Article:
The cultural clash between East and West exists not only in America, but also in a foreign arena熔r should I say, in the homeland arena. The reason that many ABC痴 find their places of ethnic origin to be foreign is that they simply are not welcome by native adults and peers alike. We step off the plane with our Tommy Hilfigers and Polo Ralph Laurens and immediately find ourselves under heavy fire of disapproving glares from the more modest natives. It痴 our means of expression that bothers them, but also the way that we walk, talk, and謡ell用retty much everything else that we do. I mean, it痴 not that all ABC痴 are being snobbish when they visit their homelands, but rather, it痴 the way that American society has inadvertently molded their every single action. The finest nuances that have become integrated into our normal behavior have been influenced by what we, as permanent residents of the United States, have seen on TV and what we致e picked up from the people around us in American society. Everything is different from what native Chinese have experienced in an environment where modesty permeates all mannerisms, unlike American society, which is characterized by openness and maybe even by dignified arrogance (or whatever you would call positive overconfidence). It痴 not just the little things either. OK, if you致e ever bore witness to the Amy Tan痴 Joy Luck Club scene where the Caucasian male gets dogged by his Chinese fianc馥 for his cultural ignorance of Chinese dining etiquette, you値l know what I mean. No, Mrs. Tan wasn稚 exaggerating; that痴 how we ABC痴 live from Day One in hostile enemy territory, our homeland. It goes something like this:

添ou must be starving from your twenty-hour flight from America! Here, have some scrumptious chicken claws.

展hy, thank you, Auntie . . . but chicken claws don稚 exactly ring my bell.

哲o, you must! Very good!

哲o, it痴 really OK.

Next thing you know, after dinner you致e become the extended family痴 worst case of a stuck-up ABC who snubs everything Chinese.

Alternative:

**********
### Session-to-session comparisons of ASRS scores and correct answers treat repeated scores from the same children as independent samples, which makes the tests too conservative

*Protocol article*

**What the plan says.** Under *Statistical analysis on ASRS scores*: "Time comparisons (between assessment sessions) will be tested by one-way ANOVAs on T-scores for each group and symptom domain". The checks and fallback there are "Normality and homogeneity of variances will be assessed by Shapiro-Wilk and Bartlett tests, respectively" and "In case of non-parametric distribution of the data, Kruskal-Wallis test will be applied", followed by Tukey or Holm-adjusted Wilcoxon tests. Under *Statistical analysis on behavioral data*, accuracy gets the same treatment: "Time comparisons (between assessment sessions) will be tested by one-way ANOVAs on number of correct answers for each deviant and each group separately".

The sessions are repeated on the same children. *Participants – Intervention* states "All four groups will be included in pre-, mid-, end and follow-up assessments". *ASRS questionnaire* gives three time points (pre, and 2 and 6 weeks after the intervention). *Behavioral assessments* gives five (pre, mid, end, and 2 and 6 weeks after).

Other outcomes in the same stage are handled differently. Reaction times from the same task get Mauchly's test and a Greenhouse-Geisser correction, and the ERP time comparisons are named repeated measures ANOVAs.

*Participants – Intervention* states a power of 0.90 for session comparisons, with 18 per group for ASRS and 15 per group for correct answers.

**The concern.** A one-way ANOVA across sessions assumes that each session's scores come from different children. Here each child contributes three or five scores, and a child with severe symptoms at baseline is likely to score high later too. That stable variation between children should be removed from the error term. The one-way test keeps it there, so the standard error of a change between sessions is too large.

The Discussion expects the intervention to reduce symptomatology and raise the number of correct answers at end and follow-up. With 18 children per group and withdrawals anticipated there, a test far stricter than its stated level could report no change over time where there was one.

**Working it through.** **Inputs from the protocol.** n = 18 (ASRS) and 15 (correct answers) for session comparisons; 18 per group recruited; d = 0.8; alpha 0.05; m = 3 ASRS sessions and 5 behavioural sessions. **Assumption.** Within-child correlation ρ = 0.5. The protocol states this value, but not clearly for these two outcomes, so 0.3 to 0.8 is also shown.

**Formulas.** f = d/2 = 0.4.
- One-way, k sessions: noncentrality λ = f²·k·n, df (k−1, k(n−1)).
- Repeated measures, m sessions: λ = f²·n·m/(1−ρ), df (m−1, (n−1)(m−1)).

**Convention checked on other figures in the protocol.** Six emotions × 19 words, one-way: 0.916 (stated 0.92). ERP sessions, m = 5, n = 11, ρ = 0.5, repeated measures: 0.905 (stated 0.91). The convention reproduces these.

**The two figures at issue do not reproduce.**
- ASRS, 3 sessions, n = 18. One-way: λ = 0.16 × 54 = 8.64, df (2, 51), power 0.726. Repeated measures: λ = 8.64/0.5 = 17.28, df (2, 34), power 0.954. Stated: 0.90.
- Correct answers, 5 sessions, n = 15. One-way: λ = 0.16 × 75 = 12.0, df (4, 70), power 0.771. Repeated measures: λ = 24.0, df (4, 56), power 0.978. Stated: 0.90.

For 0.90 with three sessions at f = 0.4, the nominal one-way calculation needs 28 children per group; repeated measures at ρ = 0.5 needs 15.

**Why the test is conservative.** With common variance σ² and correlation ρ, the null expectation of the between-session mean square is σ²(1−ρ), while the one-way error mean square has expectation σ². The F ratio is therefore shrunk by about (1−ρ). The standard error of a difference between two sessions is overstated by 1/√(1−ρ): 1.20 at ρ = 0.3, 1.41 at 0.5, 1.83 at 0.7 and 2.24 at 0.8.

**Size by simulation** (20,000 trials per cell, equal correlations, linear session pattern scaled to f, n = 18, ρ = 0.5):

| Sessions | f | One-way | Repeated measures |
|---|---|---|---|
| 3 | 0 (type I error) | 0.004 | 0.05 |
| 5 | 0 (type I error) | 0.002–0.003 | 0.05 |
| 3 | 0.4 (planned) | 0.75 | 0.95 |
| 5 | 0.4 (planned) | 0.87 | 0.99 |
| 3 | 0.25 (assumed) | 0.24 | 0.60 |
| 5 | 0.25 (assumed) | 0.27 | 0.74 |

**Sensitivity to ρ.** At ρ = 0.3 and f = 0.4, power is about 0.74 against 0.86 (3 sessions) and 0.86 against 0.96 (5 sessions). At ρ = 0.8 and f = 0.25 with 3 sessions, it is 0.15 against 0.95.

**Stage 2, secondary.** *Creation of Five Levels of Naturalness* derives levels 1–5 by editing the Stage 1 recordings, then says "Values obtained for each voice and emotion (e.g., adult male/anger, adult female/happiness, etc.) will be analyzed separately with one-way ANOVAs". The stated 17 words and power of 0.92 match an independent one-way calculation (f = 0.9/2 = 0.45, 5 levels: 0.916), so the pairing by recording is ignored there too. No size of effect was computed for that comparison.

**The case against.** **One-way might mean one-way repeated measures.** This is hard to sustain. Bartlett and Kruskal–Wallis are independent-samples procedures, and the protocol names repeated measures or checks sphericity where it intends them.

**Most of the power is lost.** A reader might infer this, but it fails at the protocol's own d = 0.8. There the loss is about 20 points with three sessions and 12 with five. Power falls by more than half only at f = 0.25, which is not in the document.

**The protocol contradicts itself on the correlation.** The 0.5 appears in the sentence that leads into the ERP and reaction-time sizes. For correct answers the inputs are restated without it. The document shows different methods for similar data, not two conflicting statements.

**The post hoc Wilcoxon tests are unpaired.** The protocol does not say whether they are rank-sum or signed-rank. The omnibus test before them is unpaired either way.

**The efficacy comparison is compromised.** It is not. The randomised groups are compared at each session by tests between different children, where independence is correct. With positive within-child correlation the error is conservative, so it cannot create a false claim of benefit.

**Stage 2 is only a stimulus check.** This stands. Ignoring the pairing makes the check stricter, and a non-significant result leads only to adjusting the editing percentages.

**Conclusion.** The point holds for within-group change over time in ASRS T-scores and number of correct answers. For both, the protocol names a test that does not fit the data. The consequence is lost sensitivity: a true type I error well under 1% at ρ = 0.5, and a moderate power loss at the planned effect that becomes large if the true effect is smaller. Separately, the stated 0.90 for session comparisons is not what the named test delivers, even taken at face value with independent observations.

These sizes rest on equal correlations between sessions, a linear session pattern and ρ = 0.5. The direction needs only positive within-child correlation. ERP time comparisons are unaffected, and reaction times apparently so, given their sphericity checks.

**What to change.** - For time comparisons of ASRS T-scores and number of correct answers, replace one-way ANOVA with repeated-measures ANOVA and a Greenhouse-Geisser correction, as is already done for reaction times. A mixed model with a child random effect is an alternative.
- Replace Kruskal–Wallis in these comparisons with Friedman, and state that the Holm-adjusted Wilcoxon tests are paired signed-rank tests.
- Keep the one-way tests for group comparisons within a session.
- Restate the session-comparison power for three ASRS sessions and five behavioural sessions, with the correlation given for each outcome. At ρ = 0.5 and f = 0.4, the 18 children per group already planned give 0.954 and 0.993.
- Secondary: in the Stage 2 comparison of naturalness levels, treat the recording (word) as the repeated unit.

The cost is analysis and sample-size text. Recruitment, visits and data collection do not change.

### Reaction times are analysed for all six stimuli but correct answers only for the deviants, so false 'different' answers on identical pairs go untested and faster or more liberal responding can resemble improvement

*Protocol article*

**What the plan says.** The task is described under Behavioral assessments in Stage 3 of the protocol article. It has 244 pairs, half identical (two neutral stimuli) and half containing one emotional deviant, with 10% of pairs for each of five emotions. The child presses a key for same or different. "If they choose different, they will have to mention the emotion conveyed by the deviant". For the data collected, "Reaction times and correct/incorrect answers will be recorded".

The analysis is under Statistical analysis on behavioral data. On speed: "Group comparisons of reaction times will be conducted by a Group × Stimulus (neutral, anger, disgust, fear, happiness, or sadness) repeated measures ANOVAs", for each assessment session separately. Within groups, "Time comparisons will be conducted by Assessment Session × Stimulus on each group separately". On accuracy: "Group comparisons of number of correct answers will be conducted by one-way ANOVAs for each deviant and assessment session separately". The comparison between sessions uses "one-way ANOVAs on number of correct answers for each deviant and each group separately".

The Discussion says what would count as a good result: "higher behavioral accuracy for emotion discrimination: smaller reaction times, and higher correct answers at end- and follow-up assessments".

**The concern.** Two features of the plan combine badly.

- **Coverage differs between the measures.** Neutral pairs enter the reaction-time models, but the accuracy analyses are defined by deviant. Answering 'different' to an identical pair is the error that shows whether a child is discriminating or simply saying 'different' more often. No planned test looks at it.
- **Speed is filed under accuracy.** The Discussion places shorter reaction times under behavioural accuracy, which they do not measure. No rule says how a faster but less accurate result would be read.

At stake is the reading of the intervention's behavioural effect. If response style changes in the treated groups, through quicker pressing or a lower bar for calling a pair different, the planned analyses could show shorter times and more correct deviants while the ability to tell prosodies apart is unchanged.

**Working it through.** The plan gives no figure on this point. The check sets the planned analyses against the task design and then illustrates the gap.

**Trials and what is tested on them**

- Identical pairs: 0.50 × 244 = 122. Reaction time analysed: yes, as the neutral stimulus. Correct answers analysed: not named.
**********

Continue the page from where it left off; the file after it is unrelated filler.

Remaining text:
展hy, thank you, Auntie! I will try some scrumptious chicken claws.

徹h, aren稚 you sweet! But I must warn you. Chicken claws not sweet enough! Very bad.

You think, Then why痴 she offering it to me? You take it anyway to maintain your current goody-goody reputation. Heck, you want to boost that reputation, so you decide to make the scrumptious chicken claws even more scrumptious by adding something sugary to them to accommodate for their non-sweetness. You reach over for that convenient bottle of honey, and WHACK!

The next thing you know, you致e got a permanent, red palm-mark imprinted on the left side of your face. How were you supposed to know everyone Chinese criticizes most harshly his most prized works?

Anyway, considering all these liabilities that come with being the classic ABC, what are we to do? Maybe we should just find ourselves a little corner of the world to spend the rest of our lives in isolation, just to save everyone the trouble of having to deal with us cultural misfits. Or maybe we should try adapting because isn稚 that the point of life? With everything becoming so . . . multi-everything, especially when it comes down to ethnicity and culture, shouldn稚 we try to 堵o with the flow? Or maybe some other time when we池e more ready to face this world of chicken-claw-stuffing relatives and chopsticks-toting parents with Harvard expectations in their veins.